Sustainability of aluminium in buildings

Christina Radlbeck, Eszter Dienes, Dimitris Kosteas

Research output: Contribution to journalReview articlepeer-review

14 Scopus citations

Abstract

Increasing demand for adequate and sustainable performance with high-quality materials in public structures offers an opportunity for aluminium, possessing properties such as formability, functionality, flexibility, light weight, excellent recyclability and corrosion resistance, for innovative and impressive architectural solutions. Planners and authorities often hesitate to readily accept aluminium as a building material, mainly because of its high energy consumption during production and resulting higher initial cost. Higher initial purchasing material cost is per weight, and with good design a considerable weight reduction will be achieved. Further compensation is obtained by consideration of the total life cycle. Here, excellent durability, low if any maintenance cost, high scrap value and recycling with minimum energy input result in significant cost and energy savings. To demonstrate and realize the sustainable character of aluminium structures Life Cycle Cost Analysis (LCCA) and Life Cycle Assessment (LCA) procedures as well as appropriate design methods and tools have to be applied. Design plays a decisive role, as it requires a certain level of experience and knowledge about material behaviour and design standards. The objective is to combine LCCA, LCA and design by means of software tools, make these available to the engineering community and thus facilitate optimal structures early in the planning phase. A new research project is being carried out by the authors at the Section for Light Metal Structures and Fatigue of their University.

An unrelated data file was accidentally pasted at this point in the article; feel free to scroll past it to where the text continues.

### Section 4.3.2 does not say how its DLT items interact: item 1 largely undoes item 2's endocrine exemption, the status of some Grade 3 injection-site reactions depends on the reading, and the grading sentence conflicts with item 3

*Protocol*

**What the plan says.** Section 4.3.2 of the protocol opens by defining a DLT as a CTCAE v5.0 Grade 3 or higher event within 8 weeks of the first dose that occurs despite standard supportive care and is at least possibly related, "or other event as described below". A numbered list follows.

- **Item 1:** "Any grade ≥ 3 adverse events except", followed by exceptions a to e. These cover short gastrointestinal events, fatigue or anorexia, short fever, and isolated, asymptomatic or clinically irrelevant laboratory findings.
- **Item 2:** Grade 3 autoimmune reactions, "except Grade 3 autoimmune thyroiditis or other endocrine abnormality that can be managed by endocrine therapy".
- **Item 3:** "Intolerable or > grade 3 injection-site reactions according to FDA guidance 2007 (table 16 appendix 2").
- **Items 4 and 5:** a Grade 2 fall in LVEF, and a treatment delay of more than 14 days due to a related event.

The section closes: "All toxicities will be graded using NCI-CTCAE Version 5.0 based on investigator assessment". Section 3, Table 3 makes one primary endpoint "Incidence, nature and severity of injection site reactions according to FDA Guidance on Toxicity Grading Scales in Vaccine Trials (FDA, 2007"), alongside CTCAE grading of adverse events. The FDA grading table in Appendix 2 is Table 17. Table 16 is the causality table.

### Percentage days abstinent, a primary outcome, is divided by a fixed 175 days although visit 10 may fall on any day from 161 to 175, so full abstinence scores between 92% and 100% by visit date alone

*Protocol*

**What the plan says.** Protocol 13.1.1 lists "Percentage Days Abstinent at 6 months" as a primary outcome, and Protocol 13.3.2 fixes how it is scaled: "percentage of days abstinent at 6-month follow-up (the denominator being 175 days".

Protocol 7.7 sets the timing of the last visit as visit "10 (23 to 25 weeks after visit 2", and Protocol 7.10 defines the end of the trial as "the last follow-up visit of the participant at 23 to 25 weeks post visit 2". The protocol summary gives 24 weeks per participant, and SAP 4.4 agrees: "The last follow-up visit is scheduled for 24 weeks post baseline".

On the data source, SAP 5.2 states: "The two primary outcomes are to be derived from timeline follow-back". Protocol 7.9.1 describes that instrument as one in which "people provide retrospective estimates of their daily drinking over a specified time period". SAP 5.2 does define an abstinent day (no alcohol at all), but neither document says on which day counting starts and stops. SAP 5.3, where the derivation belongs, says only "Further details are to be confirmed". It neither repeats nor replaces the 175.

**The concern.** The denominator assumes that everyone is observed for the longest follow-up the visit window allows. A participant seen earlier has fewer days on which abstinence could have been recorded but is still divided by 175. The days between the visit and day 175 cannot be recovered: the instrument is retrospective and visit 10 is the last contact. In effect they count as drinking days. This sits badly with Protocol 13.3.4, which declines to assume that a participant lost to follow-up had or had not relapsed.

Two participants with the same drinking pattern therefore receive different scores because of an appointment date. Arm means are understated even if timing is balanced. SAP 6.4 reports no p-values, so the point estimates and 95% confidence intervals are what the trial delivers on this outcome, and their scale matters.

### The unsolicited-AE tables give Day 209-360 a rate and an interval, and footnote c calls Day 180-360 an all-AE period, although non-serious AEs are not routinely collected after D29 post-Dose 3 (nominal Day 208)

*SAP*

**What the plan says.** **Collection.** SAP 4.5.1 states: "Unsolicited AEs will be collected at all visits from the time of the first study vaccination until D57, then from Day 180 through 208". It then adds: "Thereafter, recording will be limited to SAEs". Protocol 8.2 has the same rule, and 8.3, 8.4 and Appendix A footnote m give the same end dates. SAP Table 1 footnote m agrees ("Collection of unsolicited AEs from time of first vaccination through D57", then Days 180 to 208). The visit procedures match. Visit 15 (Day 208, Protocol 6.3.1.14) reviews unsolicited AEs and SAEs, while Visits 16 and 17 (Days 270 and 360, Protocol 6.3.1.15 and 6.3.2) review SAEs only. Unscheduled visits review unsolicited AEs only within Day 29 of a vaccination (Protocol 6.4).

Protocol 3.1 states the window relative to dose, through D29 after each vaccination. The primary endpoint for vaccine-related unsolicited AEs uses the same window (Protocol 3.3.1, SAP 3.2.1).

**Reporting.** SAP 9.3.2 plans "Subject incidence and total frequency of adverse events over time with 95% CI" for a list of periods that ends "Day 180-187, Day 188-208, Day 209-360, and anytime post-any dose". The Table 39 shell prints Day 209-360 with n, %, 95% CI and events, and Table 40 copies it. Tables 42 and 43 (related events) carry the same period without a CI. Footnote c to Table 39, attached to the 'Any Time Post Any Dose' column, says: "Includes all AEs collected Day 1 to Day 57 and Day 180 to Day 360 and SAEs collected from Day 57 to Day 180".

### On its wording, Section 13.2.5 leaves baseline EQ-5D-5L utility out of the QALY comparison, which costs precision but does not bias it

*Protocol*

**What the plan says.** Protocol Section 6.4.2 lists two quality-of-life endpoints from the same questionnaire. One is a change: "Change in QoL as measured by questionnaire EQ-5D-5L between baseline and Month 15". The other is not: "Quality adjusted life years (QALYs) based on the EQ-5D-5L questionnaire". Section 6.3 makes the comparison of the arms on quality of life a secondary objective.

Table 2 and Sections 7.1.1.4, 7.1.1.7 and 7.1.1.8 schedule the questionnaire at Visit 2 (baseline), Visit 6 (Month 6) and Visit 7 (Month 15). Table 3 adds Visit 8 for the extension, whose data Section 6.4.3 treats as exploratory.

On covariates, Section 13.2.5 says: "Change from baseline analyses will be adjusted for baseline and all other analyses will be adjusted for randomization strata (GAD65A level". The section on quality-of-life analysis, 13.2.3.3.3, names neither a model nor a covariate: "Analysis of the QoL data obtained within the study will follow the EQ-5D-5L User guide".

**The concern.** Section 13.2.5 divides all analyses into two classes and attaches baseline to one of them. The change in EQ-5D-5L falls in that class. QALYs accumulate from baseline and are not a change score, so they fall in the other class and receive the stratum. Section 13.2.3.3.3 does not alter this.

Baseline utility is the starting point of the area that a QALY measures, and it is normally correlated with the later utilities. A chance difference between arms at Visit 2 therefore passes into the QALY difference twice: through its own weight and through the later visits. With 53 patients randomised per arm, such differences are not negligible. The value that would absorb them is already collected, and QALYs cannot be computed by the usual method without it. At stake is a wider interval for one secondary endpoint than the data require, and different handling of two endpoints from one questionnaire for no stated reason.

Original languageEnglish
Pages (from-to)221-224
Number of pages4
JournalStructural Engineering International: Journal of the International Association for Bridge and Structural Engineering (IABSE)
Volume14
Issue number3
DOIs
StatePublished - Aug 2004

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